The census for reconciliation for the surveillance of the Dabat Health and Demographic Surveillance System (HDSS) site were conducted from October to December, 2014. The site has been collecting information on vital events, such as birth, death, migration, marital status, housing conditions, pregnancy observation, and pregnancy outcome every six months since Nov.1996. The HDSS covers thirteen randomly selected kebeles (four urban and nine rural) in different ecological zones (high land, middle land, and low land), and has 67,385 inhabitants. For their livelihood the residents largely depend on subsistence farming. The district has four health centers and twenty-nine health posts.

Study participants

All mothers with children under five years of age and lived in study area for at least six months were included in the study. A total of 6,761 under-five years of age children fulfilling the eligibility criteria were included.

Data collection tools and procedure

A structured interviewer-administered questionnaire was used to collect data. To maintain consistency, the questionnaire was first translated from English to Amharic (the native language of the study area) and was retranslated to English. Five days’ training regarding the objective of the study, confidentiality of information, and techniques of conducting interview was given to the data collectors and supervisors. A total of 30 data collectors and 11 supervisors were involved in the study.

Study variables

The outcome variable, early/timely initiation of breastfeeding was determined by asking mothers to provide information regarding the time at which their children were put to the breast after birth. The prevalence of early initiation of breastfeeding was computed as the ratio of children put to the breast within one hour of birth to the total number of children. Prelacteal feeding was defined as giving anything to drink other than breast milk in the first three days following delivery [30]. A mother was asked a key question to ascertain prelacteal feeding practice, ‘within the first three days of delivery, did you give any food or drink other than breast milk to the child?’ Socio-economic status was computed from wealth index information on household assets. Wealth index was ranked and divided into low, middle, and better income tertiles by performing a Principal Component Analysis (PCA).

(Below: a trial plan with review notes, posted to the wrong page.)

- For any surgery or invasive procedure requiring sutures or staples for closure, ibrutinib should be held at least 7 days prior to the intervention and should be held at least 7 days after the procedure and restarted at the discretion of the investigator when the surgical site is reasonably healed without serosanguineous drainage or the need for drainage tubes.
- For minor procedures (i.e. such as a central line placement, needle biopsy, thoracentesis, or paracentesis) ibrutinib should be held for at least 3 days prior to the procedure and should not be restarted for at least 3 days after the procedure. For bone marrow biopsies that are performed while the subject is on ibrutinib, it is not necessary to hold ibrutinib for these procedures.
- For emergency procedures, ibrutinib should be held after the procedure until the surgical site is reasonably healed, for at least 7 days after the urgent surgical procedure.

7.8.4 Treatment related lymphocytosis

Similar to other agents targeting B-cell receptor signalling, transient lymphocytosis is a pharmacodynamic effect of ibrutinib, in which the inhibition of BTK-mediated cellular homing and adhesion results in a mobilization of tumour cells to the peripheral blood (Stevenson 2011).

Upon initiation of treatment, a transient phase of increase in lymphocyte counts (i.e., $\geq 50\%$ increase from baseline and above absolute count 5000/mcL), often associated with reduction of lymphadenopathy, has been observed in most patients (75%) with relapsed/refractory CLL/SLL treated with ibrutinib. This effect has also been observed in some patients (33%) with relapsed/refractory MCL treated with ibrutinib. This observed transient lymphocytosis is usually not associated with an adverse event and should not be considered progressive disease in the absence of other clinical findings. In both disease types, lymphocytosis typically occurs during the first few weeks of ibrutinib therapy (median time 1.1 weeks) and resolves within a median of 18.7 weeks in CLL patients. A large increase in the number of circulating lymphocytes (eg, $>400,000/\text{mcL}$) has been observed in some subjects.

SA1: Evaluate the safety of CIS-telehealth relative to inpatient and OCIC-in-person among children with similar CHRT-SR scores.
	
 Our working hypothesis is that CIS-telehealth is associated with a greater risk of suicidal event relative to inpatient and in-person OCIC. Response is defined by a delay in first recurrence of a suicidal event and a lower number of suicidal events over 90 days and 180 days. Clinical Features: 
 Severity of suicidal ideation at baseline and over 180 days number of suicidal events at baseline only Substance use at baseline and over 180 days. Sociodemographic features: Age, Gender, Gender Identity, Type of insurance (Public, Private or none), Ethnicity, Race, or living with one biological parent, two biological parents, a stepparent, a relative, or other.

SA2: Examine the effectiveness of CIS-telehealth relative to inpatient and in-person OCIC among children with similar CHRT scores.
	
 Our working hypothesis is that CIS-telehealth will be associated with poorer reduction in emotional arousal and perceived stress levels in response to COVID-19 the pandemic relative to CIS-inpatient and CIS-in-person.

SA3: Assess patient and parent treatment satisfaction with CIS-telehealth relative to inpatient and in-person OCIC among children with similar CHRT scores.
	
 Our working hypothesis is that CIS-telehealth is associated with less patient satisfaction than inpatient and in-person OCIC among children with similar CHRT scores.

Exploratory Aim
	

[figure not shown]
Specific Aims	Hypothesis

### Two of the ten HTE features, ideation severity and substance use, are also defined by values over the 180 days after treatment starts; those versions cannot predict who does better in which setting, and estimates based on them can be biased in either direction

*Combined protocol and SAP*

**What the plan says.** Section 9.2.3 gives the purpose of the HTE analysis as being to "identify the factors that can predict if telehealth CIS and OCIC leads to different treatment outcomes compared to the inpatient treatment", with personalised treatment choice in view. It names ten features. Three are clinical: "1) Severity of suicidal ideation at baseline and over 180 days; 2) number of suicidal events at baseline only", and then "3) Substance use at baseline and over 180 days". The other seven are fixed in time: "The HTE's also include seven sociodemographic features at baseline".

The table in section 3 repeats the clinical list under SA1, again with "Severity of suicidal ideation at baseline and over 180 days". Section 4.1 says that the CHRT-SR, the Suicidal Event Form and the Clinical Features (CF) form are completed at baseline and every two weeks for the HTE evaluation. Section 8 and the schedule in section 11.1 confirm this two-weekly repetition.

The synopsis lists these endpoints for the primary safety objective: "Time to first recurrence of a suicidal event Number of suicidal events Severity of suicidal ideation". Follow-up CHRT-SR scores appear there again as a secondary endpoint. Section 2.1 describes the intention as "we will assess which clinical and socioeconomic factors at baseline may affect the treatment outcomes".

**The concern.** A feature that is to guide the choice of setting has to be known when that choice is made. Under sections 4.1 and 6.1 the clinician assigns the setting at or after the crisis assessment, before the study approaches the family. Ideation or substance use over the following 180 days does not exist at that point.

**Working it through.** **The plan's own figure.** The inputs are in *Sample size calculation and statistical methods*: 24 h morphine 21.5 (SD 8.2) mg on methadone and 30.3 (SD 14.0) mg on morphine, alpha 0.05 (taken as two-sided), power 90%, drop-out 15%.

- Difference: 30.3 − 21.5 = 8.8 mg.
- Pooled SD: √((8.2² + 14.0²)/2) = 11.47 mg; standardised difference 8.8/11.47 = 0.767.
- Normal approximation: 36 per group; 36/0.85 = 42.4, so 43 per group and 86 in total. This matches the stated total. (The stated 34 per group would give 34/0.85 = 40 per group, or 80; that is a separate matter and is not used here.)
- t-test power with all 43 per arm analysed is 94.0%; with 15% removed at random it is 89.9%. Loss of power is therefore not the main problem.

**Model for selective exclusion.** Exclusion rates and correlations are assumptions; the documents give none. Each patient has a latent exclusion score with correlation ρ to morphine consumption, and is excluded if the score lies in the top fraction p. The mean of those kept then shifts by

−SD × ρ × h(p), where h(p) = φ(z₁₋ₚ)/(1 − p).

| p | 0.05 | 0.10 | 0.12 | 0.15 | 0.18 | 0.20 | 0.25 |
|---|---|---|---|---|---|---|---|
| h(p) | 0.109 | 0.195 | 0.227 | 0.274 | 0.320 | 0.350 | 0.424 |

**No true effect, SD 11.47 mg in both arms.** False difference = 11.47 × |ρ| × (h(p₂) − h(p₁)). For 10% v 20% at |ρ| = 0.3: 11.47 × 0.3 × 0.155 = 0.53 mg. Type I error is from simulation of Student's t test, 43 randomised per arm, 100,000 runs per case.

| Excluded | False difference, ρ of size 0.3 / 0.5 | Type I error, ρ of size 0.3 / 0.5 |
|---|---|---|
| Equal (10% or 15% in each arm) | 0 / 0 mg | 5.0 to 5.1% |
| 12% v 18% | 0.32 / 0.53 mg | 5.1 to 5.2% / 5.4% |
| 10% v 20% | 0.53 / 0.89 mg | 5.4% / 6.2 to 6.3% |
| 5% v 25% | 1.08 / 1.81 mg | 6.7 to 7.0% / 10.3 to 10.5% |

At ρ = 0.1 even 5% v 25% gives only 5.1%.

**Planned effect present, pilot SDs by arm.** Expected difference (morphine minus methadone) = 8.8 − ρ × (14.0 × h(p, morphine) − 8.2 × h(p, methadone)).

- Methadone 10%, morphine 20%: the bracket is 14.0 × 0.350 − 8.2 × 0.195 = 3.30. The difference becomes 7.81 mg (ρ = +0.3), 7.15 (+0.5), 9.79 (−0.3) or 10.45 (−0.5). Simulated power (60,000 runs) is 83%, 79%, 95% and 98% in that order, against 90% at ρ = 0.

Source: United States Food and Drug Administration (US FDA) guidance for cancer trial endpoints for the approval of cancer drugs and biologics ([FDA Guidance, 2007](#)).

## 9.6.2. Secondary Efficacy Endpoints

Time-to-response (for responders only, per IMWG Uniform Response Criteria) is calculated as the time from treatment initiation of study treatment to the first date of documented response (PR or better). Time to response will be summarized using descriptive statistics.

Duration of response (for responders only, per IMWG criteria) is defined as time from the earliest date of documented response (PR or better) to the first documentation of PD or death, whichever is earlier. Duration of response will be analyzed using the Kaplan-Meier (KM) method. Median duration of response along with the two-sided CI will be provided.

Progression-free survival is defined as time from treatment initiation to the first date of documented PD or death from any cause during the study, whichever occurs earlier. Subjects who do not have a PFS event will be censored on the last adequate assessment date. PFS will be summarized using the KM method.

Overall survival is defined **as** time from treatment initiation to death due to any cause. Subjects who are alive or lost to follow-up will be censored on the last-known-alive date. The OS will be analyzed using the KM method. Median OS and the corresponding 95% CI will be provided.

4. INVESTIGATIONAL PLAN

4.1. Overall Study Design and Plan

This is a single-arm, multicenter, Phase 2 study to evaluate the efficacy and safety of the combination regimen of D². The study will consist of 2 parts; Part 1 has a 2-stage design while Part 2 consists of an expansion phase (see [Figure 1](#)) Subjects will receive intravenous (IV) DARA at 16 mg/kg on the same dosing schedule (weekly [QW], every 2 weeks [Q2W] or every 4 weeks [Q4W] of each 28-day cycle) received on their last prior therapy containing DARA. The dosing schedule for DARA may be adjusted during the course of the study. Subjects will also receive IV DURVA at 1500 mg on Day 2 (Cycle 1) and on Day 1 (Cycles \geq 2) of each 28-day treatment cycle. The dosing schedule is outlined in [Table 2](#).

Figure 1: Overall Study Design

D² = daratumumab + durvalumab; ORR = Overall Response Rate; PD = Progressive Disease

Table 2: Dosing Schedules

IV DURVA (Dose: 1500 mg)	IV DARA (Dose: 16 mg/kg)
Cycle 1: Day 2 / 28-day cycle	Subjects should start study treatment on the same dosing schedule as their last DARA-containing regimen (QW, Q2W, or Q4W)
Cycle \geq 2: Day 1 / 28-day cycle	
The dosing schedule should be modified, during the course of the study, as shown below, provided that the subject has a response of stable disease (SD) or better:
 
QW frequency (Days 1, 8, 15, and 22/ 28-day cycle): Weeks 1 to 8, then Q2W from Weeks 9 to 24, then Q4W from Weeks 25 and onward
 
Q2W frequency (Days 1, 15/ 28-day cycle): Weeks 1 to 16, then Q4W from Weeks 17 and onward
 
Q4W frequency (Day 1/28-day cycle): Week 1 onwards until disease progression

Data processing and analysis

Data were entered into Household Registration System (HRS) version 2.1 and analyzed using Stata version 14 statistical package. Frequencies and cross tabulations were used to summarize descriptive statistics; tables and graphs were used for data presentation. Binary logistic regression models were used to identify variables which have associations with the dependent variable. Variables found to have p-value up to 0.2 in the bivariable analysis, entered into the multivariable logistic regressions for controlling the possible effects of confounders. Finally, variables which had significant association were identified on the basis of Odds Ratio (OR), with a 95% Confidence Interval.

Results

Sociodemographic characteristics

A total of 6,761 mother-child pairs were included in the study. More than three-quarters (77.3%) of the mothers were rural residents. Most of the mothers (87 and 97.8%, respectively) were currently married and reported their religion as Orthodox Christian. Nearly two-thirds (64.8%) of the mothers had no formal education (Table 1).